I believe a comprehensive searchable index of Dorico’s features would be of great help to many users.
As the users of this forum state every day, Dorico offers a stunning set of innovative features.
Yet, when it comes to finding particular feature/option, in many cases it’s not intuitively clear.
There is a term in application design field - ‘discoverability’.
With all great features, Dorico has to offer, discoverability - in my opinion - is not the strongest facet of Dorico.
Certainly, those who use the application on a daily basis, have no problem remembering how to access various features.
But for those, who use the app not every day, finding or recalling particular feature/option often turns to be a challenge (and not a creative challenge, but rather frustrating one).
Just look at how frequently users of this forum post questions, the answer to which should be easy to find either in the manual or just by the common sense of professional musician.
Thankfully, this forum offers exceptional support: development team members, as well as expert users, are willing to help out 24/7.
Thank you, Daniel, thank you, Leo, and others.
But for many common routine questions, it’s not the way it should be; at least in my opinion.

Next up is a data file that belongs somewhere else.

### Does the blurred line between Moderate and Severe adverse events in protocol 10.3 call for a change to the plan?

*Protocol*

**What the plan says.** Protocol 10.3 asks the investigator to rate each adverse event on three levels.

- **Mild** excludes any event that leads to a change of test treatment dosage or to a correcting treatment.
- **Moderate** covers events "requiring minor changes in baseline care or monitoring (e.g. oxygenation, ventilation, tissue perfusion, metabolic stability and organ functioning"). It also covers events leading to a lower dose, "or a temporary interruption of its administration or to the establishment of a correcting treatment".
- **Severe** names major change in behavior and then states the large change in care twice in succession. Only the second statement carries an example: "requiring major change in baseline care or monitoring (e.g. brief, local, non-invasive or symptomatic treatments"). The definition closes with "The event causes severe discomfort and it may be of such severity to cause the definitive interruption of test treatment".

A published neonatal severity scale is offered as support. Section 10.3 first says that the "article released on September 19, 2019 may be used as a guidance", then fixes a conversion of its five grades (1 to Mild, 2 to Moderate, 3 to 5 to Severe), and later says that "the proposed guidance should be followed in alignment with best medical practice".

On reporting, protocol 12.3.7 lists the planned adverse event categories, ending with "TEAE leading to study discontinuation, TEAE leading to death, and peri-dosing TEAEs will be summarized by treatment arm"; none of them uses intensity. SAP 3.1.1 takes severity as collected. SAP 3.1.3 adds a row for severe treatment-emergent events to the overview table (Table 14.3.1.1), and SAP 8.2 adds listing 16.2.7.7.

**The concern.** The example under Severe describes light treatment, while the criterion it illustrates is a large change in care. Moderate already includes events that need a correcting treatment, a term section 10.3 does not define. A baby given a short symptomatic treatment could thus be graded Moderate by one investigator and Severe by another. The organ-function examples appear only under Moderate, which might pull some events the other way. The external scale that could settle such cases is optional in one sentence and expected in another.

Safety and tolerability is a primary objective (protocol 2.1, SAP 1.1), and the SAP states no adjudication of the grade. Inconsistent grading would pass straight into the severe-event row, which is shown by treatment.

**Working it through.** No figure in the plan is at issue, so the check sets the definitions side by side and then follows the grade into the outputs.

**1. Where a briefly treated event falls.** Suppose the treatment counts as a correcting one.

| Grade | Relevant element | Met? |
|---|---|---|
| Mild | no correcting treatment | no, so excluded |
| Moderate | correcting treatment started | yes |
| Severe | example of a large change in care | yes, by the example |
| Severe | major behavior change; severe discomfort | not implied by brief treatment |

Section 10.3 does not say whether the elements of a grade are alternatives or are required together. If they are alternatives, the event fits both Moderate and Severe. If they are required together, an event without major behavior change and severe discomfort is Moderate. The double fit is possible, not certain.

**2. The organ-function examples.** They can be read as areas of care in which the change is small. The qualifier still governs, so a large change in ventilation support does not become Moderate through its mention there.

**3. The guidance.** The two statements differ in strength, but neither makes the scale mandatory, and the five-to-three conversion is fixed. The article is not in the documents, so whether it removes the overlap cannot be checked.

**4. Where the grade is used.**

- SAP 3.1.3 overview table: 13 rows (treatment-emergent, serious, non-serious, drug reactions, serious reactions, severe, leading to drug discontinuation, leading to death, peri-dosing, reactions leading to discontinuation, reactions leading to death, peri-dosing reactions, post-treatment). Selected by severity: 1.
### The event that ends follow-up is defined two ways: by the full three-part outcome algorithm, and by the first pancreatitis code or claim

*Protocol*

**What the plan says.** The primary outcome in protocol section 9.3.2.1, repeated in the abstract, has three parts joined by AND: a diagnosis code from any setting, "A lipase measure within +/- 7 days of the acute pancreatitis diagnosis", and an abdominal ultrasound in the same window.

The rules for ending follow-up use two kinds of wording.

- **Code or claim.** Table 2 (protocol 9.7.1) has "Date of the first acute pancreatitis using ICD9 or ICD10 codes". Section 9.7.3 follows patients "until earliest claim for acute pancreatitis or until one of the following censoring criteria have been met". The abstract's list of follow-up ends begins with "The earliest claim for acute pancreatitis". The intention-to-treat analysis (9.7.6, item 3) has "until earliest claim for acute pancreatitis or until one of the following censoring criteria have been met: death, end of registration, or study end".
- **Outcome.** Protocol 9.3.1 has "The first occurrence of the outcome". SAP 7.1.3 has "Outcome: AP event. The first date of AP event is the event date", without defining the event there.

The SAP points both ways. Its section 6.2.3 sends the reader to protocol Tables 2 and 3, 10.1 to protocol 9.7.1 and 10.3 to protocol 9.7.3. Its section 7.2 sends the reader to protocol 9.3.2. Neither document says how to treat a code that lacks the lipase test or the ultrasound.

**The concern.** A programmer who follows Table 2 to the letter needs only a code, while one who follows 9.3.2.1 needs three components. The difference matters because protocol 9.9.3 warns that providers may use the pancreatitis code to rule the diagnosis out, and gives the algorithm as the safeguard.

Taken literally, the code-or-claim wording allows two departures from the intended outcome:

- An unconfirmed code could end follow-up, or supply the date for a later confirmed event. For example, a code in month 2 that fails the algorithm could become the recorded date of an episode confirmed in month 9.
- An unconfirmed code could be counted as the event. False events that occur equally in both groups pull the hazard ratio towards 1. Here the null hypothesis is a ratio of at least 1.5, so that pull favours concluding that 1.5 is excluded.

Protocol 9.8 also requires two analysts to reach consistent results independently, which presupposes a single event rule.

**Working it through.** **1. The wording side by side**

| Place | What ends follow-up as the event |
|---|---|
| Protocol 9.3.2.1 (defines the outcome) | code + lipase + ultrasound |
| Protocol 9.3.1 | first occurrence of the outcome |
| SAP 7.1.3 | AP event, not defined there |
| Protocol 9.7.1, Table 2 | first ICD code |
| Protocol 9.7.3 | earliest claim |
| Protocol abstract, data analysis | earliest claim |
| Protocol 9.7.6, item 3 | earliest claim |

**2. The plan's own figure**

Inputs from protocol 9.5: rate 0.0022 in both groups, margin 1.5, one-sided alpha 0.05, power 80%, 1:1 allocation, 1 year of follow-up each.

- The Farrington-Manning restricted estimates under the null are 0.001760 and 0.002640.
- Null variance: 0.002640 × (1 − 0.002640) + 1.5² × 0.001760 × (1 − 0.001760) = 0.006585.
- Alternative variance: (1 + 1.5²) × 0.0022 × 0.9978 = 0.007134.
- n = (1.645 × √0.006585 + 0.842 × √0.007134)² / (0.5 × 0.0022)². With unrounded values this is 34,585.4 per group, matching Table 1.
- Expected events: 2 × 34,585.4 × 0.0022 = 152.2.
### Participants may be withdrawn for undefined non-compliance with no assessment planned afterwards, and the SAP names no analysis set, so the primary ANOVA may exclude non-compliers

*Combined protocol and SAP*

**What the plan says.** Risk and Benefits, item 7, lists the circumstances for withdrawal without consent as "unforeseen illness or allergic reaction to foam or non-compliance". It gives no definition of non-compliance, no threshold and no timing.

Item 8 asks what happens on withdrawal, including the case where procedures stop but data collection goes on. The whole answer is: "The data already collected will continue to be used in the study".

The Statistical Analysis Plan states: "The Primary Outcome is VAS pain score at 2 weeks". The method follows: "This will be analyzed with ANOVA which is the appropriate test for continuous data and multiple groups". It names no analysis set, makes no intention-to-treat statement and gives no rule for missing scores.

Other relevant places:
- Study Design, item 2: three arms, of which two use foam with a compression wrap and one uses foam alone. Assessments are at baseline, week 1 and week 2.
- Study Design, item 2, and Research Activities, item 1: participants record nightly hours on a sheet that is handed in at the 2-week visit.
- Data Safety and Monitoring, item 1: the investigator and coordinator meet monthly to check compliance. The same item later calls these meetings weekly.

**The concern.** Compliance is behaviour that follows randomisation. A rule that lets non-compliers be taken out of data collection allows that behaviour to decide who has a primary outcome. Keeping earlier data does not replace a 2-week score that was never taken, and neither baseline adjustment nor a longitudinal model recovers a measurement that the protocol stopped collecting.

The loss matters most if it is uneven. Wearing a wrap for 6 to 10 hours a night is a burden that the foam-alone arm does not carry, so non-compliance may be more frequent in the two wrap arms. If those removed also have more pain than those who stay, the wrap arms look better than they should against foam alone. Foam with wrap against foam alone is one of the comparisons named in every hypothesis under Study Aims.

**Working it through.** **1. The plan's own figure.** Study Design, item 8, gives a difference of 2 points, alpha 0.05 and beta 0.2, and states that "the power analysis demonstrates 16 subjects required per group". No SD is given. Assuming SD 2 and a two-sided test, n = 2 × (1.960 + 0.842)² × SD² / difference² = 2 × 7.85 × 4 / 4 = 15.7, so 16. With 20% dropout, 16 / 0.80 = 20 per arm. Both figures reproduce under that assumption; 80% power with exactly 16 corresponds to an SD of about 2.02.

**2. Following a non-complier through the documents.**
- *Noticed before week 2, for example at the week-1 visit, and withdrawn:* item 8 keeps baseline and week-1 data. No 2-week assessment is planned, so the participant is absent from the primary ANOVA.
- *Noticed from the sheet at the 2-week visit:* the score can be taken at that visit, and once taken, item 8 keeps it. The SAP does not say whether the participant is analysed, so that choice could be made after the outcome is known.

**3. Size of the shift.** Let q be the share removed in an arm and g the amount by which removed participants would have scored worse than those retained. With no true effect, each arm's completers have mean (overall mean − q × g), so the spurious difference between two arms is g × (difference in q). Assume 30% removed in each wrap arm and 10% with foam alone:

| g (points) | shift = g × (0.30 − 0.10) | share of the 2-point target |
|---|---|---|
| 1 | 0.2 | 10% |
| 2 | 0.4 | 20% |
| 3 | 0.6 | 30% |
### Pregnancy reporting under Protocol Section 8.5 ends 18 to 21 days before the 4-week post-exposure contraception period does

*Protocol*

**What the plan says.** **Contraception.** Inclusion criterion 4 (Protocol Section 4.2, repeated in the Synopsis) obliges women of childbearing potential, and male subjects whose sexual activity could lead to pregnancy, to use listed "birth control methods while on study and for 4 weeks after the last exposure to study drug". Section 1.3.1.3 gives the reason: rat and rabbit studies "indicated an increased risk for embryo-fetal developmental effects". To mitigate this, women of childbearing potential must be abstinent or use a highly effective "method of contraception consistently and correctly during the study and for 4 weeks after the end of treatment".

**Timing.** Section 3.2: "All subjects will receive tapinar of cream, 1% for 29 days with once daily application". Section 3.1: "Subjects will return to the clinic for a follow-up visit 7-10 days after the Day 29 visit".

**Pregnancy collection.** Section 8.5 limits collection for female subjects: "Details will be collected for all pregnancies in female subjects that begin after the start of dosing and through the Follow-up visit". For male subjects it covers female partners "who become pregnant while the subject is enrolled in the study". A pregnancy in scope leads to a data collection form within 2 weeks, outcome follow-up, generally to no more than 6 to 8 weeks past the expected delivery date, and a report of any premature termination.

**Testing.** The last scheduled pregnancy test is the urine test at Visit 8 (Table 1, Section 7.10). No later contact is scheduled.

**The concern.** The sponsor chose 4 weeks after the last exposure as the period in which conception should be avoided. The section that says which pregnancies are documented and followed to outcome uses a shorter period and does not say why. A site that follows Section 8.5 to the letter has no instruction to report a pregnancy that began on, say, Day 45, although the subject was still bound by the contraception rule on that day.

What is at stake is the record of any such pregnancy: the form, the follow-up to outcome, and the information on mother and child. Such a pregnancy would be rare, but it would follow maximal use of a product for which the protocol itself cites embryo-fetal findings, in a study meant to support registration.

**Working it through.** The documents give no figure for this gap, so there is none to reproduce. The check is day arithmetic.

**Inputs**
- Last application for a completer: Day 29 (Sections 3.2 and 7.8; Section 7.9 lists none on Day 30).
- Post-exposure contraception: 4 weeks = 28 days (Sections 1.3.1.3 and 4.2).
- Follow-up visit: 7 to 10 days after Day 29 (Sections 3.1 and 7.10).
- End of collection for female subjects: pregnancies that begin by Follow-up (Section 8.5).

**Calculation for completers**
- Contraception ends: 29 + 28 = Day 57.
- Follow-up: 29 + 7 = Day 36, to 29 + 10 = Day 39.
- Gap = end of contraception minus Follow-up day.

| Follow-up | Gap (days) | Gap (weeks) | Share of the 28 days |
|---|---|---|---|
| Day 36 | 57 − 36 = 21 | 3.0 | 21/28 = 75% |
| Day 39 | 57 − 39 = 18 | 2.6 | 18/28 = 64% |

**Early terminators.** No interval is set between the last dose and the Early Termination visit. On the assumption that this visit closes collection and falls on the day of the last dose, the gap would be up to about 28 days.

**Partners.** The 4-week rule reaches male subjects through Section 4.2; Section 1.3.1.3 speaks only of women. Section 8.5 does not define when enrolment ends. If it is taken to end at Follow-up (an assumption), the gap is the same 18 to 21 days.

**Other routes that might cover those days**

When I need to find a solution for a particular task, I look at the manual and unless I’m trying something that the app is not designed to do, it shouldn’t take more than a few minutes to find the answer.
Speaking of manual, the huge (and indeed quite challenging) work of creating a manual is somewhat impaired by insufficient indexing. A number of times I stumbled upon dreadful “No matches were found” when the search term is pretty common and almost certainly is explained somewhere.
Here’s a recent example: I couldn’t recall how to scale down a selection of notes; I remembered that it’s simple, but couldn’t recall where/how. So, I opened the manual and entered ‘noteheads scaling’, ‘notes scaling’, and a few other variants - all returning “No matches were found”.
In summary, in my opinion, Dan’s initiative is truly valuable (and admirable, giving the amount of time it will take to accomplish that task), and I express my enthusiastic support for it.